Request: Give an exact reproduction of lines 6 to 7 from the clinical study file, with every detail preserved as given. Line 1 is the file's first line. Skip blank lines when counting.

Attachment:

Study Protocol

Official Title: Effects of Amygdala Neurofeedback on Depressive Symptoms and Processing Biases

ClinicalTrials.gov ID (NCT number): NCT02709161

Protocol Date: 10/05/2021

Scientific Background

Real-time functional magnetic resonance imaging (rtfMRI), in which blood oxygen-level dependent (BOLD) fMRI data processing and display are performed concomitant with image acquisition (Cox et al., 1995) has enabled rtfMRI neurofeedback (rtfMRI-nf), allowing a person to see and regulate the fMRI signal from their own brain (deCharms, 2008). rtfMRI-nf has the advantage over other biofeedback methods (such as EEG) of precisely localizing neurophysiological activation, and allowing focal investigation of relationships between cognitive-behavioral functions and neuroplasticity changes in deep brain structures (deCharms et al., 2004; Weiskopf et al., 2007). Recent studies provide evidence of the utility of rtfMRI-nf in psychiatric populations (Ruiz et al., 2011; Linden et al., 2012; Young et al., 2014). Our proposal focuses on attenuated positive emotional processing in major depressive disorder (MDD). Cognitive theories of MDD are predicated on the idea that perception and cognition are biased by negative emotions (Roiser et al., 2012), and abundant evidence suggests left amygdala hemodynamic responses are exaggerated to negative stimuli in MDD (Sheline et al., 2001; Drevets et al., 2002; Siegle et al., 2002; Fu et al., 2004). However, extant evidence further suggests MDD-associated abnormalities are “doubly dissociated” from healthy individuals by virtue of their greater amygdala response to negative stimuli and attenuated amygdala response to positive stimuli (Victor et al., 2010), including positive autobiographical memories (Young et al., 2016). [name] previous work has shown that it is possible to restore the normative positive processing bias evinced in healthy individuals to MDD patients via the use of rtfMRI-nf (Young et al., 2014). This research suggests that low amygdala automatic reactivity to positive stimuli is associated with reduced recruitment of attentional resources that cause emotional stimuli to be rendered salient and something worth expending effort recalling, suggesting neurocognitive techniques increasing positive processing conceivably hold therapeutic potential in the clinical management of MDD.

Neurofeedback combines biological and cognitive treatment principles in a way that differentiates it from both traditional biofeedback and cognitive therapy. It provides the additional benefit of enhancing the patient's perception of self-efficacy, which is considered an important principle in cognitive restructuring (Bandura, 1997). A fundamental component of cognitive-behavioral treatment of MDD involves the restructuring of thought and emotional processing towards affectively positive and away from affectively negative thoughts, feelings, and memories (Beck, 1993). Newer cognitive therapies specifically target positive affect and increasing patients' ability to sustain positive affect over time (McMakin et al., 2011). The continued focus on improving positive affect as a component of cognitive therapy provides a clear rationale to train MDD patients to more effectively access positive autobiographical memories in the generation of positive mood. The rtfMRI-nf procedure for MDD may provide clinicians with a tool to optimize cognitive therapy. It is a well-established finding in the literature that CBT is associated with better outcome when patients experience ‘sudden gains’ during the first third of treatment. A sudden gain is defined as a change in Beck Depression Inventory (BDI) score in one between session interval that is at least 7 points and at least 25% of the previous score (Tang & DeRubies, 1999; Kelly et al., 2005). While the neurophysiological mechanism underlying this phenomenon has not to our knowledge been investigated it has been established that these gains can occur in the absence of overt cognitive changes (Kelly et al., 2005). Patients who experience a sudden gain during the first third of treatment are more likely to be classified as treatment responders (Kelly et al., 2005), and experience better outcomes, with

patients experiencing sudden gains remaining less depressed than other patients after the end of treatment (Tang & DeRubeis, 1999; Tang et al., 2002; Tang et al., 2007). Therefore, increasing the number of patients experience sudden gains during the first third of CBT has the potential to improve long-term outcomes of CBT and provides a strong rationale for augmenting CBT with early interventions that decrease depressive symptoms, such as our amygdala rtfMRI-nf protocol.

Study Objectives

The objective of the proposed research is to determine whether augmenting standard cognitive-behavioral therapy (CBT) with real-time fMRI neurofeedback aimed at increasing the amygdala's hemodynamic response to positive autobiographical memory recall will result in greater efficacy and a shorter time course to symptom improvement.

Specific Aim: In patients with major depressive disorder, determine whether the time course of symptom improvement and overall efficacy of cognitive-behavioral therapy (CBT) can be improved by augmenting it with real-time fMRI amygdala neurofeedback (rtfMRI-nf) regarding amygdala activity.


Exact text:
Real-time functional magnetic resonance imaging (rtfMRI), in which blood oxygen-level dependent (BOLD) fMRI data processing and display are performed concomitant with image acquisition (Cox et al., 1995) has enabled rtfMRI neurofeedback (rtfMRI-nf), allowing a person to see and regulate the fMRI signal from their own brain (deCharms, 2008). rtfMRI-nf has the advantage over other biofeedback methods (such as EEG) of precisely localizing neurophysiological activation, and allowing focal investigation of relationships between cognitive-behavioral functions and neuroplasticity changes in deep brain structures (deCharms et al., 2004; Weiskopf et al., 2007). Recent studies provide evidence of the utility of rtfMRI-nf in psychiatric populations (Ruiz et al., 2011; Linden et al., 2012; Young et al., 2014). Our proposal focuses on attenuated positive emotional processing in major depressive disorder (MDD). Cognitive theories of MDD are predicated on the idea that perception and cognition are biased by negative emotions (Roiser et al., 2012), and abundant evidence suggests left amygdala hemodynamic responses are exaggerated to negative stimuli in MDD (Sheline et al., 2001; Drevets et al., 2002; Siegle et al., 2002; Fu et al., 2004). However, extant evidence further suggests MDD-associated abnormalities are “doubly dissociated” from healthy individuals by virtue of their greater amygdala response to negative stimuli and attenuated amygdala response to positive stimuli (Victor et al., 2010), including positive autobiographical memories (Young et al., 2016). [name] previous work has shown that it is possible to restore the normative positive processing bias evinced in healthy individuals to MDD patients via the use of rtfMRI-nf (Young et al., 2014). This research suggests that low amygdala automatic reactivity to positive stimuli is associated with reduced recruitment of attentional resources that cause emotional stimuli to be rendered salient and something worth expending effort recalling, suggesting neurocognitive techniques increasing positive processing conceivably hold therapeutic potential in the clinical management of MDD.

Neurofeedback combines biological and cognitive treatment principles in a way that differentiates it from both traditional biofeedback and cognitive therapy. It provides the additional benefit of enhancing the patient's perception of self-efficacy, which is considered an important principle in cognitive restructuring (Bandura, 1997). A fundamental component of cognitive-behavioral treatment of MDD involves the restructuring of thought and emotional processing towards affectively positive and away from affectively negative thoughts, feelings, and memories (Beck, 1993). Newer cognitive therapies specifically target positive affect and increasing patients' ability to sustain positive affect over time (McMakin et al., 2011). The continued focus on improving positive affect as a component of cognitive therapy provides a clear rationale to train MDD patients to more effectively access positive autobiographical memories in the generation of positive mood. The rtfMRI-nf procedure for MDD may provide clinicians with a tool to optimize cognitive therapy. It is a well-established finding in the literature that CBT is associated with better outcome when patients experience ‘sudden gains’ during the first third of treatment. A sudden gain is defined as a change in Beck Depression Inventory (BDI) score in one between session interval that is at least 7 points and at least 25% of the previous score (Tang & DeRubies, 1999; Kelly et al., 2005). While the neurophysiological mechanism underlying this phenomenon has not to our knowledge been investigated it has been established that these gains can occur in the absence of overt cognitive changes (Kelly et al., 2005). Patients who experience a sudden gain during the first third of treatment are more likely to be classified as treatment responders (Kelly et al., 2005), and experience better outcomes, with